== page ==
thinking big: feminism, media, and pop culture

Spielberg’s Lincoln and the Problem with Biopics

In Film on December 3, 2012 at 8:47 pm

Sarah T.

Y So Srs, Though.

Y So Srs, Though.

Steven Spielberg’s Lincoln is a movie for squares, which means that it’s going to be swimming in Oscars like Scrooge McDuck (also kind of a square, incidentally). Everyone at the Academy Awards will be excited to see Daniel Day-Lewis, because if low-information memory serves he’s a Belgian shoe cobbler who only emerges from his boot-house once every seven years to remind everybody how long his legs are. Remember Gangs of New York? The man was like a daddy long legs on stilts.

As Lincoln, he’s kind of wheezy and stooped and noble like a chipped ceramic lion. I can’t say I got much feel for the inner workings of our nation’s 16th president, which probably isn’t Day-Lewis’s fault. At this point in American history, we’ve canonized Lincoln so much that I can’t imagine any mainstream filmmaker daring to bring him down to earth. This is a movie that, I kid you not, ends with a close-up of the dead president as seen through a candle, and then a tiny ghost version of Lincoln shows up inside the candle flame, giving a speech, which is very distracting. Nobody reacts onscreen, because in the 19th century this was just one of the hazards of home decor. Napoleon Bonaparte’s poltergeist hung out in snuffbox for years and nobody could snuff anything. Then the candle dissolves so that tiny ghost Lincoln becomes Lincoln in a flashback, completing his speech, but I couldn’t pay any attention to what he was saying because I was too busy being shocked by the most over-the-top ending since ET flew away in a Skittles rainbow. No knocks to ET. It’s an okay move when you’re making the world’s most perfect alien fairy tale. But the Hall of Presidents has more grit than this movie.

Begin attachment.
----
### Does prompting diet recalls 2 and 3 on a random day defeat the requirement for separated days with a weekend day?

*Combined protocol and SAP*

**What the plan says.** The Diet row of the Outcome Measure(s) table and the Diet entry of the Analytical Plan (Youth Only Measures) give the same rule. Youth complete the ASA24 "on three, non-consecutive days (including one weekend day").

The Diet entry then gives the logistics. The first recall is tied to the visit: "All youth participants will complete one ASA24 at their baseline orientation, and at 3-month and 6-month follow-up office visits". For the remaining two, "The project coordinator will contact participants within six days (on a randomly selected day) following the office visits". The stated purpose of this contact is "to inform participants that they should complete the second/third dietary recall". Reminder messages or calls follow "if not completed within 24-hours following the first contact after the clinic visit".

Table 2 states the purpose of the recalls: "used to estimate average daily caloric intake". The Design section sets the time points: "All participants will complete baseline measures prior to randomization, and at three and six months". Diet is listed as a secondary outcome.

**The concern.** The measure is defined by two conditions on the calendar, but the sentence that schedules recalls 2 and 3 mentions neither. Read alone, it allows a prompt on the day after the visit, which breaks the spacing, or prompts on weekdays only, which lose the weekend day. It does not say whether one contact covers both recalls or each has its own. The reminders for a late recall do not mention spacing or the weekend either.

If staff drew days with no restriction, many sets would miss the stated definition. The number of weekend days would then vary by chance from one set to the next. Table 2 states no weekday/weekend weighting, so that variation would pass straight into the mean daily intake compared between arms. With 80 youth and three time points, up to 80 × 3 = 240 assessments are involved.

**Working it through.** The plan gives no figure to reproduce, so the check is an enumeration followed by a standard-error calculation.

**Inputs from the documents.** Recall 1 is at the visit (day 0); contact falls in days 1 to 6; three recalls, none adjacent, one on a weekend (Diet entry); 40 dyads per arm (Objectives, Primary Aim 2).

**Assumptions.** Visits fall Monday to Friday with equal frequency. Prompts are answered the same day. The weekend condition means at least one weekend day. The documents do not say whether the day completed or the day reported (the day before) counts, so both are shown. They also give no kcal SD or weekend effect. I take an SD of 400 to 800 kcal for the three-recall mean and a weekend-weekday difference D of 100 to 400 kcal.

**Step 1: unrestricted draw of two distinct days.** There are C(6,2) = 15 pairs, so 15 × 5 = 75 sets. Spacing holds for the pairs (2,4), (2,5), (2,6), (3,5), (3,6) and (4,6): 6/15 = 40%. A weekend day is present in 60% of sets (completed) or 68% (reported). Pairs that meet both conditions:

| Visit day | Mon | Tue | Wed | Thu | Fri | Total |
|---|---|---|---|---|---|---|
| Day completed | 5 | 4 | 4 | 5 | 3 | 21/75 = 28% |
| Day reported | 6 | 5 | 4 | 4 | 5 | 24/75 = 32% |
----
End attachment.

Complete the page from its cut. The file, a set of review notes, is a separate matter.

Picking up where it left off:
Pretty much the only fun parts of Lincoln are listening to Tommy Lee Jones (as Thaddeus Stevens) relish calling the guy from Pushing Daisies inventively mean names and thinking about the historical role of hairpieces in the legislative process. The only moving part of Lincoln also involves Tommy Lee Jones. I found myself wishing that the whole movie was about him, though then I’m sure his character would have just had to shoulder Spielberg’s earnest self-seriousness.

The movie got me thinking: When was the last time I saw a biopic that wasn’t a snoozefest? I think I might hate this genre. The Queen, The King’s Speech, Walk the Line, Ray, Capote, A Beautiful Mind: I call these critically acclaimed films Safety Ambien. Filmmakers seem to lose their powers of imagination–and any impulse toward risk–when they’re confronted with larger-than-life historical figures. Instead they want to be respectable, which is a lovely quality in a headmaster or a piece of toast but less desirable in arts and entertainment. Also, maybe most people’s lives just aren’t interesting enough to make into movies. Even the most fascinating parts take like 15 minutes and then they’re over, which would be helpful for me to remember the next time I’m getting resentful about how boring it is to clean the bathtub.